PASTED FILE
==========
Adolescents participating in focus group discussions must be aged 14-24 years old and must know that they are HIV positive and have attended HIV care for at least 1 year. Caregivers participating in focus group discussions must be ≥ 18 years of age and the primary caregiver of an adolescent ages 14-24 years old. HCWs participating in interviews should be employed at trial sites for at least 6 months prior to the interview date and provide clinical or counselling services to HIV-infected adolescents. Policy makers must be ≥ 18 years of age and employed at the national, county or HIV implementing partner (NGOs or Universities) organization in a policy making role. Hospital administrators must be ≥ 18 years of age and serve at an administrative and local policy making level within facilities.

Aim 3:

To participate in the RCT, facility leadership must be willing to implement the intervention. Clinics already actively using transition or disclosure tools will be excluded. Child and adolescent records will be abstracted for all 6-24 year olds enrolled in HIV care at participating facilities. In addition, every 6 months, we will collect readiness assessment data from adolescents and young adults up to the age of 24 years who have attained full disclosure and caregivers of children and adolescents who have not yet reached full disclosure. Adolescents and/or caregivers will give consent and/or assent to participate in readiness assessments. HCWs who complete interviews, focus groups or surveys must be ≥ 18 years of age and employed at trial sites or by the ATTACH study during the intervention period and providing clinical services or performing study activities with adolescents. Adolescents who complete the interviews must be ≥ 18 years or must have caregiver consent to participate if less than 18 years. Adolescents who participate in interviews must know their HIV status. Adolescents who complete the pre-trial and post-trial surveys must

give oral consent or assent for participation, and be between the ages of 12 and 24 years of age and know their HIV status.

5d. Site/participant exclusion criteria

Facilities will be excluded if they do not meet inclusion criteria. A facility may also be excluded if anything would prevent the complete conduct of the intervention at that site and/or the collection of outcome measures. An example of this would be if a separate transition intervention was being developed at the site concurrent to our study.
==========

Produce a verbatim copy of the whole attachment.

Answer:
Adolescents participating in focus group discussions must be aged 14-24 years old and must know that they are HIV positive and have attended HIV care for at least 1 year. Caregivers participating in focus group discussions must be ≥ 18 years of age and the primary caregiver of an adolescent ages 14-24 years old. HCWs participating in interviews should be employed at trial sites for at least 6 months prior to the interview date and provide clinical or counselling services to HIV-infected adolescents. Policy makers must be ≥ 18 years of age and employed at the national, county or HIV implementing partner (NGOs or Universities) organization in a policy making role. Hospital administrators must be ≥ 18 years of age and serve at an administrative and local policy making level within facilities.

Aim 3:

To participate in the RCT, facility leadership must be willing to implement the intervention. Clinics already actively using transition or disclosure tools will be excluded. Child and adolescent records will be abstracted for all 6-24 year olds enrolled in HIV care at participating facilities. In addition, every 6 months, we will collect readiness assessment data from adolescents and young adults up to the age of 24 years who have attained full disclosure and caregivers of children and adolescents who have not yet reached full disclosure. Adolescents and/or caregivers will give consent and/or assent to participate in readiness assessments. HCWs who complete interviews, focus groups or surveys must be ≥ 18 years of age and employed at trial sites or by the ATTACH study during the intervention period and providing clinical services or performing study activities with adolescents. Adolescents who complete the interviews must be ≥ 18 years or must have caregiver consent to participate if less than 18 years. Adolescents who participate in interviews must know their HIV status. Adolescents who complete the pre-trial and post-trial surveys must

give oral consent or assent for participation, and be between the ages of 12 and 24 years of age and know their HIV status.

5d. Site/participant exclusion criteria

Facilities will be excluded if they do not meet inclusion criteria. A facility may also be excluded if anything would prevent the complete conduct of the intervention at that site and/or the collection of outcome measures. An example of this would be if a separate transition intervention was being developed at the site concurrent to our study.